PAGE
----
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Seattle votes to tax high-grossing companies to help the homeless

Amazon and Starbucks are fuming after learning of the City Council decision

Photo (c) aiisha5 - Getty Images
On Monday, the Seattle City Council voted unanimously (9-0) to tax the city’s highest grossing companies in an effort to combat homelessness.

Despite tough negotiations between the City Council and Mayor Jenny Durkan over the weekend, the city will now tax companies who bring in over $20 million in revenue $275 per employee per year. The decision came after Mayor Durkan vetoed an initial $500 per head tax.

“This was a tough debate,” Mayor Durkan said. “Not just here at City Hall, but all across the city. No one is saying that this will solve everything, but it will make a meaningful difference. The legislation will help us address our homelessness crisis without jeopardizing critical jobs.”

About three percent of Seattle businesses will be liable to pay the tax, which can end after five years through a city council vote. The city is estimated to make roughly $47 million a year from the tax that will go towards housing and healthcare initiatives for the homeless.

Amazon and Starbucks fight back

Despite the positive implications the tax is designed to have, both Amazon and Starbucks -- arguably the two biggest companies in Seattle -- have already voiced their negative feelings. And Amazon has already taken action.

Upon hearing the tax proposal earlier this month, Amazon decided to halt two major construction projects, and it is currently rethinking plans to move into a different building. The company has its headquarters in Seattle and employs roughly 45,000 people; the tax could cost Amazon over $10 million annually.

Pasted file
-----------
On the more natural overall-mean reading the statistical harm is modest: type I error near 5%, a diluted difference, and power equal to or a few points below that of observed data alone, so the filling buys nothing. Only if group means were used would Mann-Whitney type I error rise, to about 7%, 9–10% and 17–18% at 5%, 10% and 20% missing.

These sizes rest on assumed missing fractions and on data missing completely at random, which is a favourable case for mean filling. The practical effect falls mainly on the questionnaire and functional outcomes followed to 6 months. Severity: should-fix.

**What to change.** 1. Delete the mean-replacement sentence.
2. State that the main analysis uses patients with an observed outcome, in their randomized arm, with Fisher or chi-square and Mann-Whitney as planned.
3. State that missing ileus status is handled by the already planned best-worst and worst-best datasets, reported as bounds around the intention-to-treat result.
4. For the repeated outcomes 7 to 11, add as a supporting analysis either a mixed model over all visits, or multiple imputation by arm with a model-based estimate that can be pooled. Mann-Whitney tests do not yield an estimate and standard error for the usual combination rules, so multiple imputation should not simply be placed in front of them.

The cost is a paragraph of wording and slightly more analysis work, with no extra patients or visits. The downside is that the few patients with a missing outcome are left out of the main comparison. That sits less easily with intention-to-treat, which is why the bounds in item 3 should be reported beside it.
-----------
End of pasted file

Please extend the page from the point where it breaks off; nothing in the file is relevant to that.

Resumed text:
“We are disappointed by today’s city council decision to introduce a tax on jobs,” Amazon Vice President Drew Herdener said in a statement. “While we have resumed construction planning, we remain very apprehensive about the future created by the council’s hostile approach and rhetoric toward larger businesses, which forces us to question our growth here.”

“The city does not have a revenue problem -- it has a spending efficiency problem,” Herdener continued. “We are highly uncertain whether the city council’s anti-business positions or its spending efficiency will change for the better.”

Starbucks -- another one of the nearly 300 Seattle businesses that will have to pay the tax -- voiced similar concerns.

“This city continues to spend without reforming and fail without accountability, while ignoring the plight of hundreds of children sleeping out,” said senior vice president of global affairs John Kelly.

“If they cannot provide a warm meal and safe bed to a five-year-old, no one believes they will be able to make housing affordable or address opiate addiction. This City pays more attention to the desires of the owners of illegally parked RVs than families seeking emergency shelter.”

Fighting Seattle’s homelessness

Despite criticisms from Amazon and Starbucks, officials believe the new tax will help address the city’s severe homelessness problem.

In 2015, Seattle declared a homelessness state of emergency. Based on a tally from last year, there were over 11,600 homeless people in King County. An investigation discovered that one out of every 16 public school students in Seattle are homeless..

“We have community members who are dying,” Councilmember Teresa Mosqueda said before the vote. “They are dying on our streets today because there is not enough shelter.”

By implementing the tax, the city plans to both build housing and provide additional health services. The council approved spending 66 percent of the funds on affordable housing, 32 percent on emergency shelter, trash pickup, raises for service workers and other needs, and two percent on administration.

“I think it was a job well done and now we have to actually prove to the public that we’re actually investing wisely and strategically,” said Council President Bruce Harrell.

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